Classic articles (that are, or should be, famous)

There is No Time, There Will Be Time
(Peggy Noonan)
Forbes ASAP (November 18, 1998)

“When you consider who is gifted and crazed with rage... when you think of the terrorist places and the terrorist countries... who do they hate most? The Great Satan, the United States. What is its most important place? Some would say Washington. I would say the great city of the United States is the great city of the world, the dense 10-mile-long island called Manhattan, where the economic and media power of the nation resides, the city that is the psychological center of our modernity, our hedonism, our creativity, our hard-shouldered hipness, our unthinking arrogance.”

Networks Need a Reality Check: A firsthand account of liberal bias at CBS News
(Bernard Goldberg)
Wall Street Journal (February 13, 1996)

“There are lots of reasons fewer people are watching network news, and one of them, I’m more convinced than ever, is that our viewers simply don’t trust us. And for good reason. The old argument that the networks and other ‘media elites’ have a liberal bias is so blatantly true that it’s hardly worth discussing anymore. No, we don’t sit around in dark corners and plan strategies on how we’re going to slant the news. We don’t have to. It comes naturally to most reporters.”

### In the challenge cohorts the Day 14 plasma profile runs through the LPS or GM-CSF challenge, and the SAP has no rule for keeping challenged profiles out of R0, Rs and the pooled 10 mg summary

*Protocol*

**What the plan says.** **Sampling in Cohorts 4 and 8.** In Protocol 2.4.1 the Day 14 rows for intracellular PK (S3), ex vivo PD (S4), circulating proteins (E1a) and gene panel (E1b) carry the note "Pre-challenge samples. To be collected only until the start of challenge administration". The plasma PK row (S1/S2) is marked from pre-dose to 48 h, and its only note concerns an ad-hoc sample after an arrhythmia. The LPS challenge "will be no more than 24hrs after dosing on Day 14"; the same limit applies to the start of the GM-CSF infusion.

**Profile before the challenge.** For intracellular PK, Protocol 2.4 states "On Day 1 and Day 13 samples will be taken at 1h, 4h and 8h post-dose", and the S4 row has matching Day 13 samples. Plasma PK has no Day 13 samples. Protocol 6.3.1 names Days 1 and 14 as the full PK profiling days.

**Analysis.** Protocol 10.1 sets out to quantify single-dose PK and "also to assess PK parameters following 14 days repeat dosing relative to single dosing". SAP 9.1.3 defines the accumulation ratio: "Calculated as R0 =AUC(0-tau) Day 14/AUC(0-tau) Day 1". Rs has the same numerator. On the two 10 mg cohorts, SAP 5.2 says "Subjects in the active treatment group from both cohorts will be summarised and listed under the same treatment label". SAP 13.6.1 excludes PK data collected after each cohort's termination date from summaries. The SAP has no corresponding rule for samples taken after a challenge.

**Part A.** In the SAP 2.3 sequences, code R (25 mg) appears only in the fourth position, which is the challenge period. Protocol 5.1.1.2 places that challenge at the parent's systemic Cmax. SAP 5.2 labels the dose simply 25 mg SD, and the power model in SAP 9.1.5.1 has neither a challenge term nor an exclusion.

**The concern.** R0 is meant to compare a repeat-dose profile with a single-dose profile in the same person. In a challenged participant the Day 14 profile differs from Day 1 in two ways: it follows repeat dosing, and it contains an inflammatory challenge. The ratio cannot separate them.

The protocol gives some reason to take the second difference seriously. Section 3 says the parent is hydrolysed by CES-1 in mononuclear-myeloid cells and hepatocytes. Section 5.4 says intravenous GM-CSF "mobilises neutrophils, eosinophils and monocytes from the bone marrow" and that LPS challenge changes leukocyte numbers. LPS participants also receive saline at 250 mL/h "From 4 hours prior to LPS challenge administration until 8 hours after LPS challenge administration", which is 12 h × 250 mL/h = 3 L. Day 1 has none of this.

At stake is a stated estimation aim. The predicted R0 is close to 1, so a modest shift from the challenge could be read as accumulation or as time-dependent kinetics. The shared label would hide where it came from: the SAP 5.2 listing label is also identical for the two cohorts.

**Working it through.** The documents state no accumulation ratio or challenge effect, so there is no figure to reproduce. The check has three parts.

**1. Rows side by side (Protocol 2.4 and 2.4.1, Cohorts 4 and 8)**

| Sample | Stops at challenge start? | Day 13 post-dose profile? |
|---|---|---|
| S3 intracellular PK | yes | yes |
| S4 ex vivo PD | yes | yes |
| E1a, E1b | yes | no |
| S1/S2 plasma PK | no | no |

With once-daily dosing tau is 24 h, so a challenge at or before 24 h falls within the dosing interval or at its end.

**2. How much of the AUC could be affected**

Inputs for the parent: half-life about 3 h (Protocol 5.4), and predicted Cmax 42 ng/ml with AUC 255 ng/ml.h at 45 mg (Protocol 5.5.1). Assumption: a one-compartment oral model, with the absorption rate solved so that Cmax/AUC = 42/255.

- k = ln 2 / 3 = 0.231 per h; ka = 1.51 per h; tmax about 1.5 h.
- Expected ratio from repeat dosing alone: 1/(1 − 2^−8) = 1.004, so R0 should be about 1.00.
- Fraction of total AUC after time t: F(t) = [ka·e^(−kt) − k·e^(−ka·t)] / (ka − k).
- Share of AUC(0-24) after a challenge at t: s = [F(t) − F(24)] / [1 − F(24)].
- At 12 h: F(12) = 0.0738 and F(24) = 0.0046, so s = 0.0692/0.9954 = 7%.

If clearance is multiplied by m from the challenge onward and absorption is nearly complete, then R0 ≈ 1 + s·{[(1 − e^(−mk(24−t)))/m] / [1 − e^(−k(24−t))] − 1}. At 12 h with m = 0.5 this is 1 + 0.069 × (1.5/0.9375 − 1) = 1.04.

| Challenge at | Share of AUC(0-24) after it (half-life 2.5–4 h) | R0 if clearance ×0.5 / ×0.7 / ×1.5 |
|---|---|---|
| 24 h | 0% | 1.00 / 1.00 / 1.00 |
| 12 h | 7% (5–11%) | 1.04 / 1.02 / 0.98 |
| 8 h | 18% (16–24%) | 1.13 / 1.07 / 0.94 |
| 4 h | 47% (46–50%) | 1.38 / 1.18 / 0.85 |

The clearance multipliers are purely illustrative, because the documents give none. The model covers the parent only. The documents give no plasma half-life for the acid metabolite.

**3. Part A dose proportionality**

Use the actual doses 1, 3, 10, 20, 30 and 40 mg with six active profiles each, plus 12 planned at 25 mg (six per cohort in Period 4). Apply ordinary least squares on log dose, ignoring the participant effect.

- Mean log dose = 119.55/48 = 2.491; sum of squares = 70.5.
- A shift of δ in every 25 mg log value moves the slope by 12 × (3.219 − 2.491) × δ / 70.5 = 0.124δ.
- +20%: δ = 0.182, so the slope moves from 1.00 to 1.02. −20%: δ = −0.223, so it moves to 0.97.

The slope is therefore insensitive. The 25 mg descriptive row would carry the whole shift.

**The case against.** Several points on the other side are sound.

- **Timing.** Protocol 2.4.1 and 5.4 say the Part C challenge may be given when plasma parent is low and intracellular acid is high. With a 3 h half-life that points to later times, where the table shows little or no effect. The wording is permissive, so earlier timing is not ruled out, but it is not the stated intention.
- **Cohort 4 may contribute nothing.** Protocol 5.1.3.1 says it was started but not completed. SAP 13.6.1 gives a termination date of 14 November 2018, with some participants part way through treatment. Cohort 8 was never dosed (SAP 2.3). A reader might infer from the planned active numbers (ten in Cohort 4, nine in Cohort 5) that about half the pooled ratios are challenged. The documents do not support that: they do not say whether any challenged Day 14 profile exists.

A brilliant parody:

Transgressing the Boundaries: Towards a Transformative Hermeneutics of Quantum Gravity
(Alan Sokal)
Social Text (Spring/Summer 1996)

“There are many natural scientists, and especially physicists, who continue to reject the notion that the disciplines concerned with social and cultural criticism can have anything to contribute, except perhaps peripherally, to their research. Still less are they receptive to the idea that the very foundations of their worldview must be revised or rebuilt in the light of such criticism. Rather, they cling to the dogma imposed by the long post-Enlightenment hegemony over the Western intellectual outlook, which can be summarized briefly as follows: that there exists an external world, whose properties are independent of any individual human being and indeed of humanity as a whole; that these properties are encoded in ‘eternal’ physical laws; and that human beings can obtain reliable, albeit imperfect and tentative, knowledge of these laws by hewing to the ‘objective’ procedures and epistemological strictures prescribed by the (so-called) scientific method.”

... and, in explanation, ...

A Physicist Experiments with Cultural Studies
(Alan Sokal)
Lingua Franca (May/June 1996)

“For some years I’ve been troubled by an apparent decline in the standards of rigor in certain precincts of the academic humanities. But I’m a mere physicist: If I find myself unable to make heads or tails of jouissance and differance, perhaps that just reflects my own inadequacy. So, to test the prevailing intellectual standards, I decided to try a modest (though admittedly uncontrolled) experiment: Would a leading North American journal of cultural studies — whose editorial collective includes such luminaries as Fredric Jameson and Andrew Ross — publish an article liberally salted with nonsense if (a) it sounded good and (b) it flattered the editors’ ideological preconceptions? The answer, unfortunately, is yes.... What’s going on here? Could the editors really not have realized that my article was written as a parody?”

The Doomslayer